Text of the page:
Office Occupancy Varies Widely as Workers Trickle Back: Report

2 min read

The return is gradual and differs dramatically among major metros, according to an analysis of building access data by Kastle Systems International.

Haniel Lynn, CEO, Kastle Systems. Image courtesy of Kastle Systems

Having—for the most part—quickly sheltered in place in March and April, office workers across the U.S. are slowly venturing back to their workplaces, according to a new weekly report from Kastle Systems International.

READ ALSO: What’s Next for the Office Sector?

The Kastle Back to Work Barometer is an average based on millions of aggregated, anonymous daily building access data points from Kastle-secured properties in 10 major metro areas: Austin, Chicago, Dallas, Houston, Los Angeles, New York, Philadelphia, San Francisco, San Jose and Washington. 

Chart courtesy of Kastle Systems

It stood at 22.7 percent on June 17, having risen steadily, from 19.8 percent on June 3, to 21.9 percent on June 10. The Barometer will be released weekly as cities around the nation continue their phased re-openings. To compile it, Kastle Systems uses keycard, fob and KastlePresence app access data from the 3,600 buildings and 41,000 businesses the company secures across 47 states.

Despite a dip of 0.2 percent, Dallas topped the list of the metros with the highest levels of office occupancy, based on Kastle data, standing at 36 percent. Houston followed, at 34.7 percent, then Austin, at 28.7 percent. On the other side of the spectrum, the lowest levels were seen in New York City (unsurprisingly, at 8.0 percent); San Francisco (10.7 percent); Chicago (16.2 percent); San Jose (16.3 percent); and Washington, D.C. (18.2 percent).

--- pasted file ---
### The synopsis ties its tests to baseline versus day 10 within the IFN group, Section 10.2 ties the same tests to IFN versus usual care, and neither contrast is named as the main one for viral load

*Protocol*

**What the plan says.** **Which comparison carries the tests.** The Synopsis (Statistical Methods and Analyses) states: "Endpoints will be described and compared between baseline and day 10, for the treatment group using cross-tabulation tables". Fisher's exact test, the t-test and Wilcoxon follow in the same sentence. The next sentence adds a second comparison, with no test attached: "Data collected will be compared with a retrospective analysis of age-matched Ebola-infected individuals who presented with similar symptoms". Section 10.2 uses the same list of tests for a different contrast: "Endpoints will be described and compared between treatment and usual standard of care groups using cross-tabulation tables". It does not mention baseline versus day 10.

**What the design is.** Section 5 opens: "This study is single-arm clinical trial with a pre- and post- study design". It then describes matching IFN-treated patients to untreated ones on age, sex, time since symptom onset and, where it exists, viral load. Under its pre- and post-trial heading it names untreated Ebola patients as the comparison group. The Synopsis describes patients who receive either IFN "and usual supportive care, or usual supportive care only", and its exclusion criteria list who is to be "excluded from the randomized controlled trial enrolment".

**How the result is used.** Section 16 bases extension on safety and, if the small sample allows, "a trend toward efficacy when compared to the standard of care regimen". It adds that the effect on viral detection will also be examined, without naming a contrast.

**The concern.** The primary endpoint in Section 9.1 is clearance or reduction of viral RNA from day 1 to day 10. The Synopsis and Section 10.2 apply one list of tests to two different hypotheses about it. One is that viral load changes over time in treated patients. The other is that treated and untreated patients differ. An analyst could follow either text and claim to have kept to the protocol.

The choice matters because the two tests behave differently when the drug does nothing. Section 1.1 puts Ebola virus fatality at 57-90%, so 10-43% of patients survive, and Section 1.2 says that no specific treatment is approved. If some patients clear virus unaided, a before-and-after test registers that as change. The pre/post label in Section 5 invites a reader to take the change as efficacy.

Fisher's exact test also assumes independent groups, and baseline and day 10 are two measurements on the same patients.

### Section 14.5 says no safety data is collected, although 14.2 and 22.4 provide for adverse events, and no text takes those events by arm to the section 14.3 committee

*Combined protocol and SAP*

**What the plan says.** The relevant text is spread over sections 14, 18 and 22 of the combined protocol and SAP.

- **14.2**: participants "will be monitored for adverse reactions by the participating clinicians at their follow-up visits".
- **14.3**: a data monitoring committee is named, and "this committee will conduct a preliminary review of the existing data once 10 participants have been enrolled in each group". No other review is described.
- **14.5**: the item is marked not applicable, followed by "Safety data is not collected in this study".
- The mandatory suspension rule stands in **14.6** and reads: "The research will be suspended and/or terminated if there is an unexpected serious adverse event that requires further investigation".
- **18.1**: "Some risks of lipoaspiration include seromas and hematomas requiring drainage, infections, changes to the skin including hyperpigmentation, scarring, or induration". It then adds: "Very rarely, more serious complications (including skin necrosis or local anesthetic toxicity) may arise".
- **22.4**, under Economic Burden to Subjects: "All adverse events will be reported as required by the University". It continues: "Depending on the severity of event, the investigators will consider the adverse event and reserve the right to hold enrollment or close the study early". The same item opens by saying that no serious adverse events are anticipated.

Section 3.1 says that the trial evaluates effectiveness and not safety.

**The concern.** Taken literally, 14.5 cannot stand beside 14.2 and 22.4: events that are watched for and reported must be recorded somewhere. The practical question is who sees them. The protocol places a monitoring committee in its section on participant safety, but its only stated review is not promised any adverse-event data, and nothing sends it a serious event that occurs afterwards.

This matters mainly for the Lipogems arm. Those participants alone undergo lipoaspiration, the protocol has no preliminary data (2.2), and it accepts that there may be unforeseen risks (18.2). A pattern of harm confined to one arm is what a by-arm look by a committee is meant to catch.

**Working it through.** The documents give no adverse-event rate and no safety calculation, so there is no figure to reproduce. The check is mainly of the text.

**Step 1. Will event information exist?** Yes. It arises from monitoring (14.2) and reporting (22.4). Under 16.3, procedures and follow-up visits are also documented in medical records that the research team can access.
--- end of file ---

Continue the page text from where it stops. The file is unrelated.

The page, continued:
Timeline of a plague

Kastle’s data showed the earliest notable decline in occupancy in San Francisco, in the first week of March. As shelter-in-place orders were instituted in state after state, office occupancy plummeted nationwide.

For example, occupancy in Washington, D.C., office buildings that use Kastle’s system fell from 90 percent on March 11 to 25 percent on March 17, to only 14 percent a few weeks later. Other cities saw similar patterns.

Though occupancy started to pick up in Austin, Houston, Los Angeles and Miami in late May, it then declined briefly as protests spread across the country. Currently, Western and Southwestern cities lead the nation in reopening, as cities from Chicago to Philadelphia follow.

Kastle Systems CEO Haniel Lynn told Commercial Property Executive, “We’re starting to see an uptick in office occupancy as states reopen and we expect that to continue. For American workers to want to return into office buildings, there must be a comprehensive system in place that brings together technology and new safety protocols both for the building and for tenant spaces alike that helps to make them comfortable to go back.”

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